Nylon SLS prints of Le Corbusier's "Ronchamp Chapel" with Multi-Colour base. CAD flie by D2W

D2W wanted to produce a definitive 3d printed Architectural model that demonstrates what makes this technology a brilliant tool for this purpose. We chose a famous and geometrically challenging building for this exercise; Le Corbusier’s chapel “Notre Dame du Haut”, more commonly known as Ronchamp and completed in 1954.

With all 3d printing, the first step is to obtain or produce a CAD file. With this building being so complex geometrically, our CAD team immediately decided to produce the CAD file using a combination of original working drawings from Le Corbusier’s book of the building published upon its completion and then measured and modified them against photographs of the finished building.  This was about a week’s worth of CAD drawing, at the end of which he had a compellingly accurate model of the building.

The next stage was to consider how to design the model in terms of any separate pieces that could be used to express and reveal the model in its best detail. It was decided to print the model in just 4 parts.

The base was designed for and printed in Multicolour, allowing us to represent the site.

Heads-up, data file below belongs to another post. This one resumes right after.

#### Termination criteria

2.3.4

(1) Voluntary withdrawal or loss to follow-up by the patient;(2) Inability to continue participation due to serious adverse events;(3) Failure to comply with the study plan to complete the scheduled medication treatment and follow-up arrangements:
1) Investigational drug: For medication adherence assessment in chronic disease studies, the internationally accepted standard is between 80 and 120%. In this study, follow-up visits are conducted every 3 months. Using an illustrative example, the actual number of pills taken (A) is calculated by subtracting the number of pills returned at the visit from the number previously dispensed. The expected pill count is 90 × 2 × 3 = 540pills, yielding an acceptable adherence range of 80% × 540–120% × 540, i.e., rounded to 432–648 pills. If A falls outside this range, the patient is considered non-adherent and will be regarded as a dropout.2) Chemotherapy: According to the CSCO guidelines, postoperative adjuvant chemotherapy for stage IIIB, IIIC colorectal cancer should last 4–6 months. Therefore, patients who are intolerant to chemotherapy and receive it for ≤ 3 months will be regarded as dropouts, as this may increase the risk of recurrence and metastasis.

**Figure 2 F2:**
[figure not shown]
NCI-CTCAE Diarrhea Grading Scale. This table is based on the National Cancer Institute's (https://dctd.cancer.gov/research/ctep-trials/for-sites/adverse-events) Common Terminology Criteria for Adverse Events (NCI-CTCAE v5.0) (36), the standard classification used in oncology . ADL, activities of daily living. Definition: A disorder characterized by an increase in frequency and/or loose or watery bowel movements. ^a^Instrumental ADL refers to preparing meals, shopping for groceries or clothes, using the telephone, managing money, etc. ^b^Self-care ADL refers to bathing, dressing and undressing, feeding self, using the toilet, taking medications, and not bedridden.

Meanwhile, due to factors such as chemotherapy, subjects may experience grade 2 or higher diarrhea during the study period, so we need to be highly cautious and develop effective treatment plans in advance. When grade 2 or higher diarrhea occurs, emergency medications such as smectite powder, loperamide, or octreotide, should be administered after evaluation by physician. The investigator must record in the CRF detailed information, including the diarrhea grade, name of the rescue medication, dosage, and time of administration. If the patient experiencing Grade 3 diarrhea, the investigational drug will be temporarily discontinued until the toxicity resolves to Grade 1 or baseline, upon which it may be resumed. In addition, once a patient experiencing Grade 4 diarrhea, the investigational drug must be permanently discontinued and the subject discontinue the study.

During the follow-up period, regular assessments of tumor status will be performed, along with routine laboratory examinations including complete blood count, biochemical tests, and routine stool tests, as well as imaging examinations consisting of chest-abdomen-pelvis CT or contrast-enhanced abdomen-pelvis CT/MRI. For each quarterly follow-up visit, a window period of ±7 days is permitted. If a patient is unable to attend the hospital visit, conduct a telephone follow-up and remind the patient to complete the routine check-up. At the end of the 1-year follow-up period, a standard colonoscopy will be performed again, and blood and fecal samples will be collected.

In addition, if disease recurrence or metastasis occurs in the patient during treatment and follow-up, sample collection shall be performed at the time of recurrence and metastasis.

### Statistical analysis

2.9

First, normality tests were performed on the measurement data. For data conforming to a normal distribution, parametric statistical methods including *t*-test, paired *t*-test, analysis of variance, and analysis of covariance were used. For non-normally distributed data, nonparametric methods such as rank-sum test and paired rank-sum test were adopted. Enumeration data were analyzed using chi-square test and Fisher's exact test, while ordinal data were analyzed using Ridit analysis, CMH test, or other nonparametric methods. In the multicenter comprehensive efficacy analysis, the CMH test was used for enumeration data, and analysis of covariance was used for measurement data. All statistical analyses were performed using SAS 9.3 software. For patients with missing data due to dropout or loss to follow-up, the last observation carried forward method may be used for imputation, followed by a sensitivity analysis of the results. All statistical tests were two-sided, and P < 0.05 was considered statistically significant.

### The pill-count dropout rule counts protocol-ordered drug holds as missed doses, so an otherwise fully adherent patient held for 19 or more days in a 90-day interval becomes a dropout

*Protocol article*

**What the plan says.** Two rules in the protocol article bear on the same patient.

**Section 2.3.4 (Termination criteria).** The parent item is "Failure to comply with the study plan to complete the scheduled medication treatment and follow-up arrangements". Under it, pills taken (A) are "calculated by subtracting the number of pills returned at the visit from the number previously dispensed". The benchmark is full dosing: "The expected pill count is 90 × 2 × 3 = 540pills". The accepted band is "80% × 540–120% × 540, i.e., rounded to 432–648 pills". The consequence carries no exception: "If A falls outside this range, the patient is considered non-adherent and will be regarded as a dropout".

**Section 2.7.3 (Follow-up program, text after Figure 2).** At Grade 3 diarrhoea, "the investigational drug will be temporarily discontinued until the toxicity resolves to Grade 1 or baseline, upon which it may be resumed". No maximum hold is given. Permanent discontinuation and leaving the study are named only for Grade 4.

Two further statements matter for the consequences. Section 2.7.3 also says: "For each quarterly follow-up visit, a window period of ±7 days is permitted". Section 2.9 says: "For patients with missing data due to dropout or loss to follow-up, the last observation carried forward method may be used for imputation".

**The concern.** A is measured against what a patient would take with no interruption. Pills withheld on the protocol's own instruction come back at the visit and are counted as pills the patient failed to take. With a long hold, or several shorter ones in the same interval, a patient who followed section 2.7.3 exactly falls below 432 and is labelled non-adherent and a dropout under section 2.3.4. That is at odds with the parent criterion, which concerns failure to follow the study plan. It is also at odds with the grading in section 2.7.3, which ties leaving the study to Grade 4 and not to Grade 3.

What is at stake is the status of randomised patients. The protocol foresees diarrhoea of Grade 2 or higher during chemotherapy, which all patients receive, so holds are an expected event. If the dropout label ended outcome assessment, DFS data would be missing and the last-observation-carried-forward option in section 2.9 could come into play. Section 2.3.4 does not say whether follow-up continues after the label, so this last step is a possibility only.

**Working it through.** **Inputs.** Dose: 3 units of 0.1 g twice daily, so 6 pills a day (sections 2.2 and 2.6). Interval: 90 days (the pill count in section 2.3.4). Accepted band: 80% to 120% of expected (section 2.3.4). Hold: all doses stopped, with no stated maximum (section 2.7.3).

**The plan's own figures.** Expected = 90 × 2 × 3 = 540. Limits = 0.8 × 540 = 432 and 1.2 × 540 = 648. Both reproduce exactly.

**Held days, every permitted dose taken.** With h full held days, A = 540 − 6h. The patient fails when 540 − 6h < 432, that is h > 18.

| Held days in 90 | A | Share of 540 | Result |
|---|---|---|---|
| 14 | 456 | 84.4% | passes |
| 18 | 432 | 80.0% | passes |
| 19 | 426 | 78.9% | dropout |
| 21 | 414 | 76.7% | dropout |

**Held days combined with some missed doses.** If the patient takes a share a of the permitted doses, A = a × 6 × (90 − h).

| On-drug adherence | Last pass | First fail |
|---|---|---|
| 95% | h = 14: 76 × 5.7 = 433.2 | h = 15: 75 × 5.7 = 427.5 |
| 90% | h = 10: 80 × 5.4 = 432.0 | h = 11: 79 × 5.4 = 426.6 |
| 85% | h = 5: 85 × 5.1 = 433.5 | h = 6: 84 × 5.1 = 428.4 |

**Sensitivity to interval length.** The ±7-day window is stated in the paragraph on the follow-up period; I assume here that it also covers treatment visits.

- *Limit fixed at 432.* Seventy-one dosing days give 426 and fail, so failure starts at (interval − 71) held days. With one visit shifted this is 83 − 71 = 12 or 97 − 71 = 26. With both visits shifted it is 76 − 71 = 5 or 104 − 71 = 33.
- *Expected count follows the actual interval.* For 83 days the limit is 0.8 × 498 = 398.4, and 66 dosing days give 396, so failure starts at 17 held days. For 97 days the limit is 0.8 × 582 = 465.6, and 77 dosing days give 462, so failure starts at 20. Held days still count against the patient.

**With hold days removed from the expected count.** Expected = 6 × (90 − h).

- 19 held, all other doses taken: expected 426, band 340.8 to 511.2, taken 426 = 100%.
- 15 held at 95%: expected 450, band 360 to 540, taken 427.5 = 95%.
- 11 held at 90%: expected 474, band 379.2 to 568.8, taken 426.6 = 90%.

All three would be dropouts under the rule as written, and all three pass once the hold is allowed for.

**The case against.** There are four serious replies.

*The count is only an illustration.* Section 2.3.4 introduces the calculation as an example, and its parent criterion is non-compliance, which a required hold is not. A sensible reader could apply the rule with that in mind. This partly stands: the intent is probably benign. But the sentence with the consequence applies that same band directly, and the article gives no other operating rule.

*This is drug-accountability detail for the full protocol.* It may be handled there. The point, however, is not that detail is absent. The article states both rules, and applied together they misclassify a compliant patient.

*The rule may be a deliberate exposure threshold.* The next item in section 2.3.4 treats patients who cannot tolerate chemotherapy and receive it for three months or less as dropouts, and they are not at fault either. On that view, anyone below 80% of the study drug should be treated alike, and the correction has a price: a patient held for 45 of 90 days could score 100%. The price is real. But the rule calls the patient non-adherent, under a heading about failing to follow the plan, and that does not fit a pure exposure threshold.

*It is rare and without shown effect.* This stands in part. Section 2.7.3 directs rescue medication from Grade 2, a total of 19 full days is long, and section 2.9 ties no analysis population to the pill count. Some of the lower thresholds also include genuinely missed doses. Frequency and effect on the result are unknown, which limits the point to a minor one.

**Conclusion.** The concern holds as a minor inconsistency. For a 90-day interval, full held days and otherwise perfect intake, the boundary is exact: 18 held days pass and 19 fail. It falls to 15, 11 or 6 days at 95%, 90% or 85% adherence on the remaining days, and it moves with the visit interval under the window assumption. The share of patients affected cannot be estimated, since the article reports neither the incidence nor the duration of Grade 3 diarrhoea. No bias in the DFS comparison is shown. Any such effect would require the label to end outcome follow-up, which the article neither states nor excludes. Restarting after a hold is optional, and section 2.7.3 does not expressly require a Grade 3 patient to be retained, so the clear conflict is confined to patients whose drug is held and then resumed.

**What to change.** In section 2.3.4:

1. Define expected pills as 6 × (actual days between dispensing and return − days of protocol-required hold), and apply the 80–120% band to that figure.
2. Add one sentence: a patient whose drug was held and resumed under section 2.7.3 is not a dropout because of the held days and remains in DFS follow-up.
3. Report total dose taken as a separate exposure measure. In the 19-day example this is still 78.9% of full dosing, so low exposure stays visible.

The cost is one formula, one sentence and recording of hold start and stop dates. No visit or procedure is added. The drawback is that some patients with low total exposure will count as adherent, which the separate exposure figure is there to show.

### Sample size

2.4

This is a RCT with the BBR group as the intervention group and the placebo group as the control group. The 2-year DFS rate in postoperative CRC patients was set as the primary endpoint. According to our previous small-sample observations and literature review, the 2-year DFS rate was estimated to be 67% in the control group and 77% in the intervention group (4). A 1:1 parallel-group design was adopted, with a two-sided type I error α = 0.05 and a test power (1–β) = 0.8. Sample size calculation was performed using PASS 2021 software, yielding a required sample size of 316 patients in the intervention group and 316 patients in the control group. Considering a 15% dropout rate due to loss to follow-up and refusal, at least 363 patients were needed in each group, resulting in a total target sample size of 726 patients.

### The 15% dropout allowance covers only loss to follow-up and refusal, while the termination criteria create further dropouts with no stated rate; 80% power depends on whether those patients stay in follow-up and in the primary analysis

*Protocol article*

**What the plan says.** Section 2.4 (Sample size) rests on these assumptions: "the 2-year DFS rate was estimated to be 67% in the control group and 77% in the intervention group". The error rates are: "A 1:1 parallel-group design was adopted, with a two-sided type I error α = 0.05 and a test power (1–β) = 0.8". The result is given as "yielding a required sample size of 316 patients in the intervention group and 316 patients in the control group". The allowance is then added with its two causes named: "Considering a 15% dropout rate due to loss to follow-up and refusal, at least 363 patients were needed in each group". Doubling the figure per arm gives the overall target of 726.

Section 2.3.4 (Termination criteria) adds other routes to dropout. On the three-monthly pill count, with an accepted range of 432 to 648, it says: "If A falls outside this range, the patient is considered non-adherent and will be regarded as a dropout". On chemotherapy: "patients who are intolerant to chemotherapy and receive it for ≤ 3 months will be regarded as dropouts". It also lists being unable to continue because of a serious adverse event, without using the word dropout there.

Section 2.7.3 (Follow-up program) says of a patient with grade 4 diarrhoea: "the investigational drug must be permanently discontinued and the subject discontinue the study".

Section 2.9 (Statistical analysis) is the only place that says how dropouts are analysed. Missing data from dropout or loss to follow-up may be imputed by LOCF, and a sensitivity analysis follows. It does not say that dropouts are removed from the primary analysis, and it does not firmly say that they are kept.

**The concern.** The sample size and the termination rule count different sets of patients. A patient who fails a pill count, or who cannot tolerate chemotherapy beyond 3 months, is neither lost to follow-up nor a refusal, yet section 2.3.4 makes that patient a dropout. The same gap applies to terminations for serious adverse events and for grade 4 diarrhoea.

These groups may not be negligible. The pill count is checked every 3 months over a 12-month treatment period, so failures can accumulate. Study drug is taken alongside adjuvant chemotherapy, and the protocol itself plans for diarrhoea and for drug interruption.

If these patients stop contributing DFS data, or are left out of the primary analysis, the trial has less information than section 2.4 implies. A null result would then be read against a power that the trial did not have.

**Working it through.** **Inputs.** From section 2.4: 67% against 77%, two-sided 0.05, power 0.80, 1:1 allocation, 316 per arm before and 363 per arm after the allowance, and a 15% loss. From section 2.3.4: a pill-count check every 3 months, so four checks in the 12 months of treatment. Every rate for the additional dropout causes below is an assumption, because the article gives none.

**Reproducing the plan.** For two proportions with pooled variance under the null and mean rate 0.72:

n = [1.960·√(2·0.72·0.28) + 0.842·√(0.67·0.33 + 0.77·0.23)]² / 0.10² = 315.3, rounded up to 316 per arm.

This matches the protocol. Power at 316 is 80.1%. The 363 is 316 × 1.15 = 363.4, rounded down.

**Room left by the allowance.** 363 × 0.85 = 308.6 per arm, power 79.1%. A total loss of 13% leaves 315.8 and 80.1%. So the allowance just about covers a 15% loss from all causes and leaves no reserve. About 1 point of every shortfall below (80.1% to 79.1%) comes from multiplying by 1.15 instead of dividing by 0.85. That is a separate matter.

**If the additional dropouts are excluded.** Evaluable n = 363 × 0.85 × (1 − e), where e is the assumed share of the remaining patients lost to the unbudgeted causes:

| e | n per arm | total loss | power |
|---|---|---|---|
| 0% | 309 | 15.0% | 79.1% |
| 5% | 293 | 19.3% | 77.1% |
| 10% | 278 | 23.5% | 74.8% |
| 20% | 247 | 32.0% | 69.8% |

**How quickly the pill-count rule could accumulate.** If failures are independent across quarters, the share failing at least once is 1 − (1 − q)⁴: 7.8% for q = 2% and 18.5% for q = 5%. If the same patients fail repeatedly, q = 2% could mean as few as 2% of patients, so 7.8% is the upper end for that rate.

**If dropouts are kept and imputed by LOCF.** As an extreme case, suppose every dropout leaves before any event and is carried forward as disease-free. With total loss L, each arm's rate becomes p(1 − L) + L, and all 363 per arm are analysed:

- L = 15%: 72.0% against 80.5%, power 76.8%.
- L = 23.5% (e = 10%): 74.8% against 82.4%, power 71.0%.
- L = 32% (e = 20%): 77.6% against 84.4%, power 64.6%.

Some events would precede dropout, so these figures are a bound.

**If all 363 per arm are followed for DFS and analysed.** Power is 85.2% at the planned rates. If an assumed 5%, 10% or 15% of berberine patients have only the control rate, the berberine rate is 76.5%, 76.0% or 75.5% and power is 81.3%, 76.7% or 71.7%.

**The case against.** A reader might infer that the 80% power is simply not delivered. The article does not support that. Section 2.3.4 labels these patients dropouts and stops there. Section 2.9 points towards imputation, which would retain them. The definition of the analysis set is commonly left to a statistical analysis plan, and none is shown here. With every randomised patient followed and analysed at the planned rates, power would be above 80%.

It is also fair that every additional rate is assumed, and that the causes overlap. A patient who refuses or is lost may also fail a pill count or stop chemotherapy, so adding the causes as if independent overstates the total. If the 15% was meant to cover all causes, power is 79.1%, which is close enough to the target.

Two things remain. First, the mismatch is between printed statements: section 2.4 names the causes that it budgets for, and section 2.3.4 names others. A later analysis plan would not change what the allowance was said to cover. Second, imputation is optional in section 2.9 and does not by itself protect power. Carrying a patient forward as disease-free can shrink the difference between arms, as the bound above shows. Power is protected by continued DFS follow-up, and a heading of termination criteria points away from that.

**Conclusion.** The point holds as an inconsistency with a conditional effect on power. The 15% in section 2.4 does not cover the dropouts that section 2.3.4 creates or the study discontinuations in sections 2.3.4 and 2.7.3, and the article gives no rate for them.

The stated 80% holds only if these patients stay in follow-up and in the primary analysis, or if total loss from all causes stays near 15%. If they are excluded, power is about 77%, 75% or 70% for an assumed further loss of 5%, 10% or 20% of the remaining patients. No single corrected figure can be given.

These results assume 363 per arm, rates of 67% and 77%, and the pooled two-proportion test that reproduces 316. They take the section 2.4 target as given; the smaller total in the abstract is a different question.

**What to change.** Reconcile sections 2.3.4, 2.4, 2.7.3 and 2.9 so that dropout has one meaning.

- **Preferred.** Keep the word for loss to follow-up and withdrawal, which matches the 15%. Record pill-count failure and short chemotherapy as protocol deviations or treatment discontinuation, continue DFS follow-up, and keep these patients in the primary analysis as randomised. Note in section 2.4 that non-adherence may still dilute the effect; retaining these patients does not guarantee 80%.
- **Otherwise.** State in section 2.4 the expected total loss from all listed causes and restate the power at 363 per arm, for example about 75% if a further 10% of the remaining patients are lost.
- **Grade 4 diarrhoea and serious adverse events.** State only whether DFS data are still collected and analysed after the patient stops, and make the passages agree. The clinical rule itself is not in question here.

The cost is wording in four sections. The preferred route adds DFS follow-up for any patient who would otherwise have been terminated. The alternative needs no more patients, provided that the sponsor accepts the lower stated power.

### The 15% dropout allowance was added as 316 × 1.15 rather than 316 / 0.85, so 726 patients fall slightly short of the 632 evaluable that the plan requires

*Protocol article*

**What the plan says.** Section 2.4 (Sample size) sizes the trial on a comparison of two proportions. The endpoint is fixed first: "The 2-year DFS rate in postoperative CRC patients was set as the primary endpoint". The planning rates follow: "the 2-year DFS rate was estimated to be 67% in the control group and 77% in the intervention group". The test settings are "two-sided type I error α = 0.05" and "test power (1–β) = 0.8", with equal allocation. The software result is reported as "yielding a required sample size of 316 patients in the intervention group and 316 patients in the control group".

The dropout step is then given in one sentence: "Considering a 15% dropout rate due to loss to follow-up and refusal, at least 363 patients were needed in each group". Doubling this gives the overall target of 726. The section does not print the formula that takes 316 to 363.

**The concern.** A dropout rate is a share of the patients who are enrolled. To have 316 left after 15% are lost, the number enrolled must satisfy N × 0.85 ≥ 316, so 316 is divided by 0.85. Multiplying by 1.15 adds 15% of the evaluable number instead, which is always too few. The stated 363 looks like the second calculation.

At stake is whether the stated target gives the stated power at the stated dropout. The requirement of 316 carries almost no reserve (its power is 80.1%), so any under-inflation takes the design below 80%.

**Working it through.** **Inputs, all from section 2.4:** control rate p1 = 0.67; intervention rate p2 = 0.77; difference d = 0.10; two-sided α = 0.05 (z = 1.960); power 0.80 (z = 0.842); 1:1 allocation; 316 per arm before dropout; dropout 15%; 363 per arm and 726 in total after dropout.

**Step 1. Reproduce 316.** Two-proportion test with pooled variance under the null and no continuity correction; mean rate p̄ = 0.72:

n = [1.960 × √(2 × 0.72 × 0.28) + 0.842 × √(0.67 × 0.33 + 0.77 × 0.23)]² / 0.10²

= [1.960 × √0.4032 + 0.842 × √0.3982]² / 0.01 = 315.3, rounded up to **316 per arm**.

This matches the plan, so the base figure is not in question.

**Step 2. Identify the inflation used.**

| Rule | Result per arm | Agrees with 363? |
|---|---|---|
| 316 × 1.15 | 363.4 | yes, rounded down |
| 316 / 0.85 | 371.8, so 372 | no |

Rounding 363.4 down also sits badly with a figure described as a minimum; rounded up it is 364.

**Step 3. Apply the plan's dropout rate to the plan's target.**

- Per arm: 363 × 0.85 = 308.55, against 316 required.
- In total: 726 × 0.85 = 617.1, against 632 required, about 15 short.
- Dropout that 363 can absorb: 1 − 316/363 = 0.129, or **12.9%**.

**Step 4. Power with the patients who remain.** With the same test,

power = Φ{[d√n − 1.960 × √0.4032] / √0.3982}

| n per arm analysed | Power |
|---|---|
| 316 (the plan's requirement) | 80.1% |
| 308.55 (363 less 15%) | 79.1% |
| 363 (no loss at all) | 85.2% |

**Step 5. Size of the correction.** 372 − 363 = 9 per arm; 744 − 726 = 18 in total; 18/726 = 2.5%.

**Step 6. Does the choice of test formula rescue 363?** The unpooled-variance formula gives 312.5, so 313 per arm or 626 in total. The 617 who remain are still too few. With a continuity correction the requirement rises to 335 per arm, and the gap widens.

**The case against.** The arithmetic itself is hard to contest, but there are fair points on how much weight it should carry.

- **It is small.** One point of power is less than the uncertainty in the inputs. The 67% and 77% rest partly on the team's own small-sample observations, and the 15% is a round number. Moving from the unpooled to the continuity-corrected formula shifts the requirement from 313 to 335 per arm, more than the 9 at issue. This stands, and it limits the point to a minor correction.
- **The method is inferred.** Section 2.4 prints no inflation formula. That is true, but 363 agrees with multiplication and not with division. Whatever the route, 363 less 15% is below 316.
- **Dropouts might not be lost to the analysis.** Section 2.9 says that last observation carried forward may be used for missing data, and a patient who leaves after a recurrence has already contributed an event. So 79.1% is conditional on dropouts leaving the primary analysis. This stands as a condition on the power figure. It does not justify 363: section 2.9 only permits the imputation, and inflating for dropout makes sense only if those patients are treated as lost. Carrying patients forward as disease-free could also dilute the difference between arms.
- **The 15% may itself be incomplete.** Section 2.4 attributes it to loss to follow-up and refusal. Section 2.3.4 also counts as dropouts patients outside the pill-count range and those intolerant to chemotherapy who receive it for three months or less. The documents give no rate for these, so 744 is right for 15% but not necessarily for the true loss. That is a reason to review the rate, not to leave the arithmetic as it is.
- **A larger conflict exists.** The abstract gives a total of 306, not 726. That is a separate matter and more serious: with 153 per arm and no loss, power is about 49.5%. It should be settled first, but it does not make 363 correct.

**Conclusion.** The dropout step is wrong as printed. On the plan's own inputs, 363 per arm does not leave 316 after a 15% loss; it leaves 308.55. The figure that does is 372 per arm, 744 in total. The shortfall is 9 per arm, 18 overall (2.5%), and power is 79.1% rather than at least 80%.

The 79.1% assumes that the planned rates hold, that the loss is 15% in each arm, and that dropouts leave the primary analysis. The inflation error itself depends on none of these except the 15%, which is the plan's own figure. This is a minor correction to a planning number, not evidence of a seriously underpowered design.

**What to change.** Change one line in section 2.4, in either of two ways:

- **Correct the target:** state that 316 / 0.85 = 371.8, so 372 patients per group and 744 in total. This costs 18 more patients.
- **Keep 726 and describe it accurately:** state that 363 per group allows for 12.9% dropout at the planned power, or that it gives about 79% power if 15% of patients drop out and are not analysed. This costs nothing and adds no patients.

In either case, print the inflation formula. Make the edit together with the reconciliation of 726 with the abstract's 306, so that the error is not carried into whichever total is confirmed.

The main body of the building itself was designed to be printed in a single Nylon SLS piece.

As the building itself has a white rough rendered finish, we even applied a rough texture to the surface of these walls to replicate the original even more accurately.

The roof was then separated from the CAD model and given a slight tolerance around the perimeter to allow it to be lifted off to reveal all of the internal detail.

The final piece was the small water trough that catches the rainwater from the spout at the rear of the roof.  The roof and the trough were then both dyed grey in order to replicate their original materials.

This is a beautiful example of an exemplary CAD file being designed in separate components, so that when they are all brought together, they produce a spectacular result.